Miami Welcomes Dr. Gao for a Lecture Series on Chinese Archaeology

Students gathered for Dr. Gao's Archaeology lecture.
Students gathered for Dr. Gao's Archaeology lecture.

By Megan Zimmerer

Dr. Gao presenting stone tools from Zhoukoudian siteOn Wednesday, April 6 and Thursday, April 7 Miami University welcomed guest speaker Xing Gao for a series of lectures and class visits on the subject of his groundbreaking research. Dr. Gao is currently head of the department of the Institute of Vertebrate Paleontology (IVPP) at the Chinese Academy of Sciences in Beijing, director of the Chinese Paleolithic Society, and president of the Asian Paleolithic Association. Recently, Dr. Gao participated in an excavation of the famous Zhoukoudian site (otherwise known as the “Peking Man site”). Dr. Gao plans to deliver another lecture series to San Diego State University after his Miami University visit.

Dr. Gao delivered two in-class lectures to Miami’s anthropology students: “New Achievement of Paleolithic Research at the Shuidonggou Sit-Complex” and “New Advance in Scientific Investigations at the Peking Man Site Zhoukoudian.” These lectures were well attended and met with a great deal of enthusiasm. Dr. Gao was pleasantly surprised when Professor Melissa Rosenzweig and Scott Suarez in the Anthropology department brought stone tools collected from ZhouKoudian site, which are part of their lab collections, to the class.

Dr. Gao also delivered two public lectures. The first, entitled “Fire-Use Evidence at Peking Man Site of Zhoukoudian,” explained the significance of fire-use in terms of evolutionary history, the process of collecting and analyzing data on early fire use, and the controversy surrounding the Zhoukoudian site. After the lecture, one student said, “I always find it fascinating to revisit an archaeological site, because technology develops over time and that provides a fantastic opportunity to learn new things about an old site.” Another student, nodding in agreement, added, “I like seeing the debates going back and forth, and what drives skepticism…It was awesome to get to listen to this dialogue.”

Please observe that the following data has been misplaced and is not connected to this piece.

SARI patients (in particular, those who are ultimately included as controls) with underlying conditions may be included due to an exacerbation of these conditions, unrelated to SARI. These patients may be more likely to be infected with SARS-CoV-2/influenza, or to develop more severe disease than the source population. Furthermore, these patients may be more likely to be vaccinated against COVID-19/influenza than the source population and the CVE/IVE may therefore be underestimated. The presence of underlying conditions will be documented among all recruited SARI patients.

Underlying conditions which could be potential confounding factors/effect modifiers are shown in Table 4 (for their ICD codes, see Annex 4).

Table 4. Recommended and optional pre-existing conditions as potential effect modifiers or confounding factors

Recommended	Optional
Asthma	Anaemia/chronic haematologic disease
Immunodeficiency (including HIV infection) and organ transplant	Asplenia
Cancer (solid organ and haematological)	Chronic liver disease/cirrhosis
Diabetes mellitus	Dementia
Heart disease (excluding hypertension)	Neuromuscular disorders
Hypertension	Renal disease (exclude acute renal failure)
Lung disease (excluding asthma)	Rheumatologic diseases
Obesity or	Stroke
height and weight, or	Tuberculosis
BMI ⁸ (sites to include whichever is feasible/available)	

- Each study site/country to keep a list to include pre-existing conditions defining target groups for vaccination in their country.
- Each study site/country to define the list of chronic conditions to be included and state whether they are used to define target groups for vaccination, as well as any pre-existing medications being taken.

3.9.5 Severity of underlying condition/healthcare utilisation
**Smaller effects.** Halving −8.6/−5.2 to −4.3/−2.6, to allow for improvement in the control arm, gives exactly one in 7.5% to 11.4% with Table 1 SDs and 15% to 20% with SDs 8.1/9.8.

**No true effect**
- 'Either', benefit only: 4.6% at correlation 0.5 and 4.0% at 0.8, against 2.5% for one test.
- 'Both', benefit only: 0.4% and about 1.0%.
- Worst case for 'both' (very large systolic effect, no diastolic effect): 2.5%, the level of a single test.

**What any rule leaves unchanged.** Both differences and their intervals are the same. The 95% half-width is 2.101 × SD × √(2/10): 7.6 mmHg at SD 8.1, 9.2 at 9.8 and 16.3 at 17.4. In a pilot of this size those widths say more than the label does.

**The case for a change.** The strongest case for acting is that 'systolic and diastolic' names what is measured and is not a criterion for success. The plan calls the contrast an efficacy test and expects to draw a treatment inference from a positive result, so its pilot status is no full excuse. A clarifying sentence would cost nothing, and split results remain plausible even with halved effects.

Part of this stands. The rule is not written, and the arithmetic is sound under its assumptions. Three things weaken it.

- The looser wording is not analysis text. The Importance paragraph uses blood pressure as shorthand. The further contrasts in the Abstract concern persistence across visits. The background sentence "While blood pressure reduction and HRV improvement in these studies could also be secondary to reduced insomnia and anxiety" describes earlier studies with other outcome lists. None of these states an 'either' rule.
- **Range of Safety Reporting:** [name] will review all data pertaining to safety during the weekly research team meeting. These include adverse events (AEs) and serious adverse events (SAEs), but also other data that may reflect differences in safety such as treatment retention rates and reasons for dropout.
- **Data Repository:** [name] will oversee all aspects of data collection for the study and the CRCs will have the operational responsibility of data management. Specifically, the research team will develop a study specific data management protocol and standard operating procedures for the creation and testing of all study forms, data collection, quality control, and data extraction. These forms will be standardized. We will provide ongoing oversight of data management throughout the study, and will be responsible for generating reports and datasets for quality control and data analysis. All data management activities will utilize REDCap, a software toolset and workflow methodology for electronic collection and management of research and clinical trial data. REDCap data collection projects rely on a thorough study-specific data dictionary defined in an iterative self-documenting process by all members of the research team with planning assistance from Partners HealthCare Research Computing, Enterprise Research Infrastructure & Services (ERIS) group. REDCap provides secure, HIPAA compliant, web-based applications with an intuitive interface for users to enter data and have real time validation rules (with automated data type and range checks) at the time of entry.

Dr. Gao presenting stone tools from Zhoukoudian siteThe second public lecture, entitled “Efforts in the Search for Human Ancestors in China,” was held in the Miami University Art Museum. Dr. Gao introduced two theories on the origin of modern humans: the replacement (or “out of Africa”) theory, and the continuity with hybridization theory (also known as “multi-regional”) theory. The search for early human remains is ongoing, and scientists such as Dr. Gao work diligently in pursuit of the truth. During the reception, a member of the Miami University Art Museum staff commented, “I knew a little bit of the terminology from educational television programs, and it was interesting to better understand these two theories and the differences between them.”

The final lecture, entitled “Our Ancestry,” was delivered in Chinese. Dr. Gao’s lectures contained many complex technical terms on archaeology, and this lecture gave Chinese speakers the chance to engage the material in their native language, which enhanced their understanding of Dr. Gao’s research and new developments in understanding of their own fascinating archaeological heritage.

Conclusively, Miami students and staff benefited greatly from this unique opportunity to engage a world-renowned expert on anthropology. Students and staff agreed that the lectures and class visits supplemented and cemented material learned in class, and that this experience great enriched their understanding of anthropology.